Valve this week releases a free virtual reality content creation package that will allow anyone to create and share "destinations" on Steam.
Destinations will be available tomorrow in Early Access.
The software enables the creation of, among other things, virtual reality game levels and explorable VR worlds designed with photogrammetry.
"We've seen all of the awesome things the community can do with user-generated content, not only in our own games, but also in the 400 plus other games utilizing the Steam Workshop," said Valve programmer Tom Bui in an email interview with Polygon. "So it seemed a natural extension to enable creators to make cool new VR experiences that they could share with others."
Destinations comes with documentation and sample worlds, plus access to the Source 2 technology and developer Wiki.
There is also a dedicated Destinations Workshop where creators can distribute user-generated "destinations."
Destinations has the same system requirements as Valve's VR game The Lab and supports any VR headset with motion controls or a gamepad through OpenVR. The software also supports the Steam controller.
An early build of Destinations gave me a chance to visit Mars and an English church. Loading the software on Steam and popping on a Vive headset dropped me into an open space facing a giant screen. From there I had the option of loading up any of the destinations already on my system or visiting the Workshop to browse through and download other free creations.
During my visit, only the English church and Mars were available to check out.
The Mars scene was created using photogrammetry, stitched together from the photos taken by the Curiosity Rover on Mars. I was able to walk around inside the shallow crater where the Rover remains parked, checking out the landscape of the planet and the Curiosity itself. To move further than my real-world room would allow, I simply had to point with a controller and pull the trigger to teleport to that area. When aiming my teleport, the entire scene showed where I was able to move.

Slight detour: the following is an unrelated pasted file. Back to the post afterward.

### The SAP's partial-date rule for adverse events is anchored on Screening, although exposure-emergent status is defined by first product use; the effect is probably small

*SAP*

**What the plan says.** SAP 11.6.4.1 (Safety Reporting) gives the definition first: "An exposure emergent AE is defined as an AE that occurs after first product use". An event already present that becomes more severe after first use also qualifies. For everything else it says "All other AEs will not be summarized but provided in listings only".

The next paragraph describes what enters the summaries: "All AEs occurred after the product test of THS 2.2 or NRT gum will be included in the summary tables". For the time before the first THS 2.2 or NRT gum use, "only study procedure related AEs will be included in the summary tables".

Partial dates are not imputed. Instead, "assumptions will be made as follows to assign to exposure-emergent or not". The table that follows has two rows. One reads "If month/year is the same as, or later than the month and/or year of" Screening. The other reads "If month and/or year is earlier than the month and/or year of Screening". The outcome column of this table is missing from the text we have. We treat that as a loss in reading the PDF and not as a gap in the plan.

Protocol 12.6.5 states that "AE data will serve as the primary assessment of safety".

While the original photos taken by the Curiosity are in black and white, the scene was colored using a variety of tools. The creator of this destination also stitched those images together, created a sky and eye-balled how to throw up a backdrop of distant martian mountains.
The English church was a much more informative visit. The entire scene is loaded with placards explaining the process of first photographing the scene properly and then putting it together. At one location, as I teleported my way around a paved path that wraps around one side of the church, there's an option to see where the camera was located for each photo, giving me a sense of just how methodical and time consuming taking these photos for a photogrammetry scene can be.
While up close examination of the scenes sometimes exposed odd crops, like bits of air captured around the leaves of trees, or unnaturally flat grass, taken as a whole, the immersive scene was impressive.
The launch content will also include a basic example map that users can copy and modify, which shows some of the things creators can do with Source 2 tools to add interactivity to their destinations.
There is also a sizable Wiki created to help explain a lot of the process.
"The Destinations Workshop Tools are the same Source 2 tools we use internally at Valve and that the Dota 2 community uses to create custom games," Bui said. "Creating a basic destination is pretty simple, but it can be a bit more involved to build a photogrammetry scene.
"We’ll have some tutorials to help people get started and that goes over some of the best practices we’ve discovered while building our own content. Actually publishing the destination to the Steam Workshop when a content creator is ready is only a few button clicks."
Bui added that the user-created destinations will be subject to the same guidelines as any other application on Steam.
Currently, the creations cannot be sold.
"Initially, users will be able to share their creations for free on the Workshop," Bui said. "We'll take a 'wait and see' approach before we go beyond that."
Update 2: You can find it here.
Update: Valve contacted us to know that they misspoke. Destinations launches Thursday at 1 p.m. ET.